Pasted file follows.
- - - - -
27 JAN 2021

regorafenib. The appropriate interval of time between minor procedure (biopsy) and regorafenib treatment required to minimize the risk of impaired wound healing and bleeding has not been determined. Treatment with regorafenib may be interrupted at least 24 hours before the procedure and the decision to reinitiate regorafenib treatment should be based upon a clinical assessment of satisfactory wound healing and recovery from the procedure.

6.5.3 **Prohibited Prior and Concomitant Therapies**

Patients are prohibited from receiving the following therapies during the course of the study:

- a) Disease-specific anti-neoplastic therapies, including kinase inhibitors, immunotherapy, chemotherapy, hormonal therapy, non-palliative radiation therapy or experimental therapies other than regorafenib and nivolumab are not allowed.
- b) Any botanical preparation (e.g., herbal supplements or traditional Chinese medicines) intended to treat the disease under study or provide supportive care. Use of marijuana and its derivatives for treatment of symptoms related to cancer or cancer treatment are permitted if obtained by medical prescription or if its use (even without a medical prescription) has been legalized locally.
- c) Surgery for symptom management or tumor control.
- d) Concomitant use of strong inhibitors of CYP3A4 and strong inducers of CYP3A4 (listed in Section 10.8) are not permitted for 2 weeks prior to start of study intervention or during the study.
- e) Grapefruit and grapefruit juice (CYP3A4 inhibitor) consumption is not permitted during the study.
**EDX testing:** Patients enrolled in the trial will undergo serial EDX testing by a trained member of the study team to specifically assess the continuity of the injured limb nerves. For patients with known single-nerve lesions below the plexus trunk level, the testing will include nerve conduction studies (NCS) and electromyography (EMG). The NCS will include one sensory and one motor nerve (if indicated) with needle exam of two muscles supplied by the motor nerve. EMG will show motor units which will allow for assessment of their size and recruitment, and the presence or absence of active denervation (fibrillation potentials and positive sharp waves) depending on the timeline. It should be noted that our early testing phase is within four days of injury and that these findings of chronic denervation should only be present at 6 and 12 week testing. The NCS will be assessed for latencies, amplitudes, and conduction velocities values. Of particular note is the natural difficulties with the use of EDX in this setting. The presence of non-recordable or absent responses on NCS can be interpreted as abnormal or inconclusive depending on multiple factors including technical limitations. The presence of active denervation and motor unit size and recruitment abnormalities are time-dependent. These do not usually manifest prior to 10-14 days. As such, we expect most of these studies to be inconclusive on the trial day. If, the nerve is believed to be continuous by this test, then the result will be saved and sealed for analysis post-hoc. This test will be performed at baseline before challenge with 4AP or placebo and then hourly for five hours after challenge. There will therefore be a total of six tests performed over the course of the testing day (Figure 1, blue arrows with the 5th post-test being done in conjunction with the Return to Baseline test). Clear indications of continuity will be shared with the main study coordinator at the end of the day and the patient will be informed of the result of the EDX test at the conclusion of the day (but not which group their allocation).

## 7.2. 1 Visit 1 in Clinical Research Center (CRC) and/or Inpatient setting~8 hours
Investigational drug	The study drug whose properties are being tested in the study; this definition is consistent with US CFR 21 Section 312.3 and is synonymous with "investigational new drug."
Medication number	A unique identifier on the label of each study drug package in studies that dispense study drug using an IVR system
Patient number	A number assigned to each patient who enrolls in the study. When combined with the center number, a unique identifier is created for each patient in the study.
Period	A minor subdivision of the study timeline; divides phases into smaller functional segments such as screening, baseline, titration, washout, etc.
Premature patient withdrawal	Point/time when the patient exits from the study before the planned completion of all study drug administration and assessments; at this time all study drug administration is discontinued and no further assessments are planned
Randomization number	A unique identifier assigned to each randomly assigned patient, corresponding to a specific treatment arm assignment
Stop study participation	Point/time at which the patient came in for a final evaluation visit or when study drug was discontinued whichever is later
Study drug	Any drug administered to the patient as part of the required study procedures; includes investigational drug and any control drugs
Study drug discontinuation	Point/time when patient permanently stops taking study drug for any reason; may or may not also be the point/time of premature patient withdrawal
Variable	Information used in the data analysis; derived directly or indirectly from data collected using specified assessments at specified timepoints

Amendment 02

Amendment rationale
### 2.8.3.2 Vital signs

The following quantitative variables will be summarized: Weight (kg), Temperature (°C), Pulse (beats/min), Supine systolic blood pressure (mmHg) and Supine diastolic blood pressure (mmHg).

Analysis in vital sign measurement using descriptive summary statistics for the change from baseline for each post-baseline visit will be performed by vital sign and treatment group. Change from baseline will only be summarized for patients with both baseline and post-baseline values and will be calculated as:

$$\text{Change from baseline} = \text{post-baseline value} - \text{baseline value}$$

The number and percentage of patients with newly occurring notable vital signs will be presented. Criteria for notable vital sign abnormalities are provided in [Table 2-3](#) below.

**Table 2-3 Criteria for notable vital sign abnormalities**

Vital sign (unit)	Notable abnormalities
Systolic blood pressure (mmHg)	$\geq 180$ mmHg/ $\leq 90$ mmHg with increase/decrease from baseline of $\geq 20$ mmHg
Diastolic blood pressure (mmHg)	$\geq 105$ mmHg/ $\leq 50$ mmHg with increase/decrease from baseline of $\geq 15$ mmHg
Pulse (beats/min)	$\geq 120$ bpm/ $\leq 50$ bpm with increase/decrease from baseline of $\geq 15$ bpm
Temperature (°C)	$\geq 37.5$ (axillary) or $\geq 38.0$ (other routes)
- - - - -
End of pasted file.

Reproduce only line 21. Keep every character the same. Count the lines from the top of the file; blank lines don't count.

Variable	Information used in the data analysis; derived directly or indirectly from data collected using specified assessments at specified timepoints